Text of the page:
Doctor Who episode 25: Sentence of Death (9/5/1964)

The courtroom drama is pretty inevitable in any long-running series (for example, The Avengers had put Steed on trial for the murder of Cathy Gale six months earlier), and the early 1960s were a golden age for them following a string of high-profile trial moves, like 12 Angry Men, Witness for the Prosecution and To Kill a Mockingbird. So it’s not surprising to see Doctor Who jump on the bandwagon.

There’s a lot of commentary that says the Doctor only becomes the show’s leading man in Desperate Measures, when he unveils the truth behind Koquillion. But that’s not how his reappearance is played here: the start of the episode features the regulars wondering where he’s got to, and his return is treated as a big moment, acknowledging that the audience has been waiting on him. Ian, the central character of the last fortnight, is immediately relegated to secondary status following the Doctor’s reappearance. Similarly, the Doctor’s grand unveiling of the killer in Desperate Measures is almost a repeat of what he does here – within minutes of putting his mind to Ian’s predicament he’s worked out whodunit. ‘Elementary,’ he declares to Barbara and Susan, as he delights in his own cleverness. His grandstanding in court, and re-enactment of the murder place Hartnell right at the centre of the episode. The other characters, who a week before were ably carrying the show, are totally overshadowed. By May 1964 there’s no question Who is the leading man in this show. As if to confirm it, we even get – I think – the first ‘Doctor Who?’ joke:

Ian: Yes, I do know someone, if I can find him.

Tarron: Who is he?

Ian [laughing]: Who? He’s a doctor


Elsewhere, there’s a lot of nice attention to detail that suggests the wider world of Marinus, beyond these few rooms. Little references to being sent to the ‘glass factories in the desert’ are the kind of thing Robert Holmes throws into his scripts (e.g. ‘It sure beats picking chacaws’), and even George Lucas’s Star Wars films with their ‘spice mines of Kessel’. The detail extends to the set design, with the Archimandrite-hatted judges, like something from an Orthodox synod, and their weird swastika logo.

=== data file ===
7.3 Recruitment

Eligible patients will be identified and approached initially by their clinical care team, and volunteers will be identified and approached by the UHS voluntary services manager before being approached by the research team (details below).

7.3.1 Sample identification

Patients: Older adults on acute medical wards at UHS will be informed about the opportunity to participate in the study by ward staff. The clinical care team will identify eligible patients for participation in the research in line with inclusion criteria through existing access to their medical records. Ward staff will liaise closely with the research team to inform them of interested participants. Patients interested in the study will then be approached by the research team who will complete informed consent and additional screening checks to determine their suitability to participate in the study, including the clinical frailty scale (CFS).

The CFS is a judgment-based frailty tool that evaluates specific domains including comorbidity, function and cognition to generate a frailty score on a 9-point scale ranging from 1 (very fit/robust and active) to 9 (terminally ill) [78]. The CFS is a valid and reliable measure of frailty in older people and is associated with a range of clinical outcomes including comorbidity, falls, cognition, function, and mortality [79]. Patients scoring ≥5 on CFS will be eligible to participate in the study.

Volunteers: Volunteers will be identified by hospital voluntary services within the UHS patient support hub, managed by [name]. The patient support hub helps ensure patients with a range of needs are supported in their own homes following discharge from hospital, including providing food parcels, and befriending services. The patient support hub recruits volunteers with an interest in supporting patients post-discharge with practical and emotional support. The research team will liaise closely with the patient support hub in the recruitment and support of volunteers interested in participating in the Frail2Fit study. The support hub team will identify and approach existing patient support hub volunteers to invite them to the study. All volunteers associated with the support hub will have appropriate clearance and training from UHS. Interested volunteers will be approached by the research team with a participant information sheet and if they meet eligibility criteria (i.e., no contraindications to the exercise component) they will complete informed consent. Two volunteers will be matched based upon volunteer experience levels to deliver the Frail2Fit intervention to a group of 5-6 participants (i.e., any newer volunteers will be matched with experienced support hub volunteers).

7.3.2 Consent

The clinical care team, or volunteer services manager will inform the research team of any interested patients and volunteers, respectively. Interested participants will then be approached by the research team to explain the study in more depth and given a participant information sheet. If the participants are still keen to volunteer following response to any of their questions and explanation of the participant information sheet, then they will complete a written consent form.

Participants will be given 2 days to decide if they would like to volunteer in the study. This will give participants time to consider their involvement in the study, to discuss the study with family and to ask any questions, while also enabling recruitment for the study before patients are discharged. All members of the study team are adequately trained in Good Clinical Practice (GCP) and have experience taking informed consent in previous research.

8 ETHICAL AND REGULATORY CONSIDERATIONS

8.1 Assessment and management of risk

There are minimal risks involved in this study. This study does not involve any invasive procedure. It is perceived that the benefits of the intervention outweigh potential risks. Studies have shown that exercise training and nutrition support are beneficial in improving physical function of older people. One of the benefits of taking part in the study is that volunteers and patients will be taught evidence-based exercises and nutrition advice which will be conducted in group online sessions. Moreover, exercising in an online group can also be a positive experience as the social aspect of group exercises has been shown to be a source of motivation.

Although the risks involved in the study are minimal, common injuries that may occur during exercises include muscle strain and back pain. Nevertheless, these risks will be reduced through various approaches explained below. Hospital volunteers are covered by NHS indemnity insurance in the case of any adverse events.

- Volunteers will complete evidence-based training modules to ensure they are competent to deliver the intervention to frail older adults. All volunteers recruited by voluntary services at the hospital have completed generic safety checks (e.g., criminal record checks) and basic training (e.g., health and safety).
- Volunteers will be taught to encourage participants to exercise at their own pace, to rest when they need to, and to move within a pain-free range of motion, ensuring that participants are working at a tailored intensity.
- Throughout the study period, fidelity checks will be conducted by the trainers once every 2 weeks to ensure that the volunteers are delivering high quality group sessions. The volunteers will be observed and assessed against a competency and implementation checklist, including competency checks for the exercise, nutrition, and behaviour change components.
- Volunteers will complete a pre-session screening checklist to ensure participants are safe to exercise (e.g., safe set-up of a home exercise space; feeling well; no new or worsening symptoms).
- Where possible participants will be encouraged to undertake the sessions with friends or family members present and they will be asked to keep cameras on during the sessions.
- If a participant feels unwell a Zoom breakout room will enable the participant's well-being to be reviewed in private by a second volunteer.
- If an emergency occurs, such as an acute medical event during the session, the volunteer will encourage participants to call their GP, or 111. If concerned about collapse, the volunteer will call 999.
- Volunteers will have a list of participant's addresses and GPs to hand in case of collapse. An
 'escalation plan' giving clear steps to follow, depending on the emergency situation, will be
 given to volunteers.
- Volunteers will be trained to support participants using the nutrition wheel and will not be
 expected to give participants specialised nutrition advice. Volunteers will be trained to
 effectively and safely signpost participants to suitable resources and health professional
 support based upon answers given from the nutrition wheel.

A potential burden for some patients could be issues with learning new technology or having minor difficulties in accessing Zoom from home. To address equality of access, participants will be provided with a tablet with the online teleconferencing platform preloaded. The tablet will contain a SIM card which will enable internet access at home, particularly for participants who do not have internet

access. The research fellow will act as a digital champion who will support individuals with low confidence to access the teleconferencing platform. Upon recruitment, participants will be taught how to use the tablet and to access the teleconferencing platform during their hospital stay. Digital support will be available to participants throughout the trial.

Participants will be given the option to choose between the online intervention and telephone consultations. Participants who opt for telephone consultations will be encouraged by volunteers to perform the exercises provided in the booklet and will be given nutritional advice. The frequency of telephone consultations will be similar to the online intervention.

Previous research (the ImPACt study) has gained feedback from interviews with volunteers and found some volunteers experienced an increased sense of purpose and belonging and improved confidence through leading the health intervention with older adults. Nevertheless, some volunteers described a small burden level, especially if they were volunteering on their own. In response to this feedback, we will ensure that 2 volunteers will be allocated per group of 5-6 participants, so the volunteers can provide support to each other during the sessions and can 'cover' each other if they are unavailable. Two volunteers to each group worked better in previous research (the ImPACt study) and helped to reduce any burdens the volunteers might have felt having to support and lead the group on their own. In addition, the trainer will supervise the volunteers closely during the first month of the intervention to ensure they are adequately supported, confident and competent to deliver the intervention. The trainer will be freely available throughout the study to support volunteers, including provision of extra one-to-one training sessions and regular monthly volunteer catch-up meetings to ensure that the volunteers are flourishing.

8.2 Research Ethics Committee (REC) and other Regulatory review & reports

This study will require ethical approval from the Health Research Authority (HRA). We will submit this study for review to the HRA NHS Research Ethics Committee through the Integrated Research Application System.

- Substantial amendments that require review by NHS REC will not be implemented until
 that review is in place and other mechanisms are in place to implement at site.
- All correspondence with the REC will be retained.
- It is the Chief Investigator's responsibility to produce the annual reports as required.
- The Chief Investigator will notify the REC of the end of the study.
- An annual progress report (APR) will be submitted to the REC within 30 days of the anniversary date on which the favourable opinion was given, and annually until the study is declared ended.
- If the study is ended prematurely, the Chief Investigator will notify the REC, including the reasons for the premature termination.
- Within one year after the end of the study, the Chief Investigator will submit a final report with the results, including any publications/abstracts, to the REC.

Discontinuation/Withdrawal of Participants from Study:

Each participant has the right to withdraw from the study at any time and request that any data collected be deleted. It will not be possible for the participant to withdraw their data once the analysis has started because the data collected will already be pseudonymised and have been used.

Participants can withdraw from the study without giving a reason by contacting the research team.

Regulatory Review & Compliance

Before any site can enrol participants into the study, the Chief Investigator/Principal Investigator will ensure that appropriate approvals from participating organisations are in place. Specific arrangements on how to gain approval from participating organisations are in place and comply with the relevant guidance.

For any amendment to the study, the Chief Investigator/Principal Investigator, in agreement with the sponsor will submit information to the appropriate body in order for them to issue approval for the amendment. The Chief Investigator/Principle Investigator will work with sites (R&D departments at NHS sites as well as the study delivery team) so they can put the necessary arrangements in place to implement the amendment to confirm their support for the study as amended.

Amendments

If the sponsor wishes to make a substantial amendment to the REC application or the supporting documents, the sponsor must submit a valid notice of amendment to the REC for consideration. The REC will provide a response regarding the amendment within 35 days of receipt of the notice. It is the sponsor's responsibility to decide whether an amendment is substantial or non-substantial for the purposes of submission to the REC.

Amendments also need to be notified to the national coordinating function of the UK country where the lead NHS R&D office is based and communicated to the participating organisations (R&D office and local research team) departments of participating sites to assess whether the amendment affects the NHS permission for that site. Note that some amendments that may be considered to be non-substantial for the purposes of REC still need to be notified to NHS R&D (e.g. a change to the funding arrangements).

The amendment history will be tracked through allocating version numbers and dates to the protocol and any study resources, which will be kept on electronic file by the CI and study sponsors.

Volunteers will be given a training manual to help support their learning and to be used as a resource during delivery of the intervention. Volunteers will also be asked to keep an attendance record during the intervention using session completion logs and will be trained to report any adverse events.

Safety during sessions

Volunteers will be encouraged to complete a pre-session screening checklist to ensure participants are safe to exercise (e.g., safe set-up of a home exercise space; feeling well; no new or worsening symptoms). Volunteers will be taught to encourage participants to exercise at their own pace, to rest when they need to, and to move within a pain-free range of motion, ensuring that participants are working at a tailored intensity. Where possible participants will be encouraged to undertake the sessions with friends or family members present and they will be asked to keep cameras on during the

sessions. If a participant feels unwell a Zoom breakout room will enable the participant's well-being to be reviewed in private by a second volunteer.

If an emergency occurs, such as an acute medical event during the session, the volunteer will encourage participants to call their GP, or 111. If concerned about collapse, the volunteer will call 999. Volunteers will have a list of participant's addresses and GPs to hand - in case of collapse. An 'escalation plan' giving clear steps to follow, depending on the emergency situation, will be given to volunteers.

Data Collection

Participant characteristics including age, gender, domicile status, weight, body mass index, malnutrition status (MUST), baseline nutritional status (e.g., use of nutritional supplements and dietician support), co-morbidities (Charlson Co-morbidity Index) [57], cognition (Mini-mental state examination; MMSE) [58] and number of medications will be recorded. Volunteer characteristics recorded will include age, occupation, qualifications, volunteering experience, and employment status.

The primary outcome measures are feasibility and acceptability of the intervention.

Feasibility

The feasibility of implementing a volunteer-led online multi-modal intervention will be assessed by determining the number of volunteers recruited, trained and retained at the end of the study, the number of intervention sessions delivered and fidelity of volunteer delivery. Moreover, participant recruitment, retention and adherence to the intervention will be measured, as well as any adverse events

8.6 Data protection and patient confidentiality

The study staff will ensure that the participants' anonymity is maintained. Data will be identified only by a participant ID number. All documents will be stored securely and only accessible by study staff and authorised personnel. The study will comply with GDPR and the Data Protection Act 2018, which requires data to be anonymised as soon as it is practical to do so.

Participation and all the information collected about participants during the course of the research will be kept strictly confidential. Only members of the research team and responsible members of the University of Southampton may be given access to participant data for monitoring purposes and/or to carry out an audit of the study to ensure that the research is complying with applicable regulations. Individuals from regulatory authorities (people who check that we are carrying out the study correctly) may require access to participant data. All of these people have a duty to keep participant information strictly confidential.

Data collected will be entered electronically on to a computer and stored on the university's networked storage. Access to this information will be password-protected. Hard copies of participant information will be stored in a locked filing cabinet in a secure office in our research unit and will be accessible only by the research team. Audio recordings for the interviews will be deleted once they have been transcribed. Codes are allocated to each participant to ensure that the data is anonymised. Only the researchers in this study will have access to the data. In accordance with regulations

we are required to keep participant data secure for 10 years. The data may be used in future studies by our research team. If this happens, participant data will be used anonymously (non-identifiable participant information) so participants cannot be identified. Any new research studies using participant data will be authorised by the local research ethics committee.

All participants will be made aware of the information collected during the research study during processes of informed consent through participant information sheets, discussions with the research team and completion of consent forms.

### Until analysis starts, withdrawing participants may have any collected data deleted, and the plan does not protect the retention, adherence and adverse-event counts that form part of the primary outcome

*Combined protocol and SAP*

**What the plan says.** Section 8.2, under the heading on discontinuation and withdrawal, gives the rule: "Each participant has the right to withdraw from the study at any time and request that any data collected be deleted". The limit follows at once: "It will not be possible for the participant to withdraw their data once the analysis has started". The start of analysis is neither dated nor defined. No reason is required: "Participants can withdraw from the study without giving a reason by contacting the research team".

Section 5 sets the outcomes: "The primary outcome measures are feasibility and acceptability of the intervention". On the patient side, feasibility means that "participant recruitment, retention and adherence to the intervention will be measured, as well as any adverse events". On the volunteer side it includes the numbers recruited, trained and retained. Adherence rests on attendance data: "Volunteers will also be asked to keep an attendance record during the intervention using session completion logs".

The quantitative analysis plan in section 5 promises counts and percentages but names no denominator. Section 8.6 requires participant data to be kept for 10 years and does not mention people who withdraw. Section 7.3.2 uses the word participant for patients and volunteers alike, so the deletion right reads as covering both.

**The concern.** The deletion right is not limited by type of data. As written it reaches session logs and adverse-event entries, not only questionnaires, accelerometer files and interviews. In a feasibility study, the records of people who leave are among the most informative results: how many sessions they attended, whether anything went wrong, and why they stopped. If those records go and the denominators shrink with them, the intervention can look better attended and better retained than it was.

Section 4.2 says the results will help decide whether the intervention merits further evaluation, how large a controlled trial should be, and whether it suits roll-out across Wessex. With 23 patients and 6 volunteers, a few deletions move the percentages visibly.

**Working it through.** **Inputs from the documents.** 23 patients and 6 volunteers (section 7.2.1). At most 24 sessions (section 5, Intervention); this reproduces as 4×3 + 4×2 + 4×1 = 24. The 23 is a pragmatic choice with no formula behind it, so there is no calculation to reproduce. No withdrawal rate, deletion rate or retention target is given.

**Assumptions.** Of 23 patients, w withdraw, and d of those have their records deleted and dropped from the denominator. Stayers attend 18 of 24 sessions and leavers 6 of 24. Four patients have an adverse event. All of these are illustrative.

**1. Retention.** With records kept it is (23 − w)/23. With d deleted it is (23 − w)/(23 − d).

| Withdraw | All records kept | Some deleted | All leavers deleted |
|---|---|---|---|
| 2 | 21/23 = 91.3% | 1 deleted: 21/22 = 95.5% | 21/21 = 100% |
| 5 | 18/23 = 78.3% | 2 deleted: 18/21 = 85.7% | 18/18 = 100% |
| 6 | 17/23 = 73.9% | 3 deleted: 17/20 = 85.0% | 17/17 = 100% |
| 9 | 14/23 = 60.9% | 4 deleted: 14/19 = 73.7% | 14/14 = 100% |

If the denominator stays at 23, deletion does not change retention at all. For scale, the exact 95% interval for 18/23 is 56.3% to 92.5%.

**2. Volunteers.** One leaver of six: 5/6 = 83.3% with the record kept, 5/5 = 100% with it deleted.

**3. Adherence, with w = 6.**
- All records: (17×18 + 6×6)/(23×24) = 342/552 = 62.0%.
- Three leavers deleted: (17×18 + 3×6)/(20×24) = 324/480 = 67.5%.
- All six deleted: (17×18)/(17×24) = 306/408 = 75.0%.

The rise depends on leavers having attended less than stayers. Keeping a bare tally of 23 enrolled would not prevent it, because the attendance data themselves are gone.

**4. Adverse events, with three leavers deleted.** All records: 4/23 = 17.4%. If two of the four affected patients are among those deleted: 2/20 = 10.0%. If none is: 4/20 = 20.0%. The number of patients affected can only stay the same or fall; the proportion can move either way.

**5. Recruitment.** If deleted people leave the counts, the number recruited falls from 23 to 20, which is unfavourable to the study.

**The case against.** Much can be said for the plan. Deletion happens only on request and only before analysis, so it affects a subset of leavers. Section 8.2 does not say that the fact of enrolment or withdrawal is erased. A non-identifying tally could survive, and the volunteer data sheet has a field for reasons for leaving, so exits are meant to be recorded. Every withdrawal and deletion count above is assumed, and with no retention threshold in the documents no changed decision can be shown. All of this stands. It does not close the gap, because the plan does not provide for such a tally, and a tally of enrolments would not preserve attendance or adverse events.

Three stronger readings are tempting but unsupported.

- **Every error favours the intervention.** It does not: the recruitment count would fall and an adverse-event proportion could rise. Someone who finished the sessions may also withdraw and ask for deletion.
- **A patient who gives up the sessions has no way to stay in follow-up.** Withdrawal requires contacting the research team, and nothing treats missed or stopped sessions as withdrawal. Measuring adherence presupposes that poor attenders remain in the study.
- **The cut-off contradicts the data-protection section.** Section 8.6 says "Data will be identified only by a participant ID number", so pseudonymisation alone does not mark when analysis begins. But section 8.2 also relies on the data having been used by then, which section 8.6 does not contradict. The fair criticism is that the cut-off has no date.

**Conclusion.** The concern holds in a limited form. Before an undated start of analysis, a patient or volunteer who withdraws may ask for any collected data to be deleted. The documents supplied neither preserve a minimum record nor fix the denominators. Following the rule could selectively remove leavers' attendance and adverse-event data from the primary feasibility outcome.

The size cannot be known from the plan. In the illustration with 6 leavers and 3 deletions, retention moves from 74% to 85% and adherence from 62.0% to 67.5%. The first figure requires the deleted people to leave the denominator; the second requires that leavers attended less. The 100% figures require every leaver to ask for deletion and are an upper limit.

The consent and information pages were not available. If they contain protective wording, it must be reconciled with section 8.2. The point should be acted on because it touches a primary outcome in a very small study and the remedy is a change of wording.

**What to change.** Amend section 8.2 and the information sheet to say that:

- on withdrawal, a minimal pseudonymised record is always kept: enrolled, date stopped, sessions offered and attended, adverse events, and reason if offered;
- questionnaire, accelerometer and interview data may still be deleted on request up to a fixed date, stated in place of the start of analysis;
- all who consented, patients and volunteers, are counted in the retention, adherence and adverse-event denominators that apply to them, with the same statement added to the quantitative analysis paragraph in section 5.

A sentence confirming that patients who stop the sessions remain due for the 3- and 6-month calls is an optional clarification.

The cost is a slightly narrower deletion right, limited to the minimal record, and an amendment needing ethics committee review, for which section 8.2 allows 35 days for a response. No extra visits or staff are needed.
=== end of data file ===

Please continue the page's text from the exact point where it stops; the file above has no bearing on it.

Sadly, the episode is a bit hobbled by Ayden’s stupidity when he twice blurts out his involvement in the theft of the key – although even that’s not too much of a problem when it results in him being assassinated to prevent him from revealing a wider conspiracy. Given rumours that Lee Harvey Oswald was killed before he could talk date back to December 1963, and the conspiracy theory Who Killed Kennedy? was published the month this episode was broadcast, it’s easy to see this as Nation riffing on current events.

Other things to note: it’s quite amusing seeing William Russell on trial for murder here in the knowledge of his son’s role in How to Get Away With Murder. This is the first episode in weeks that doesn’t feature a self-contained plot. The cliffhanger – a kidnapped Susan speaking on the phone with Barbara to tell her ‘They’re going to kill me’ before being abruptly cut off – is truly chilling.


Next episode: The Keys of Marinus


One comment

  1. Pingback: Doctor Who episode 24: The Snows of Terror (2/5/1964) | Lie Down To Reason

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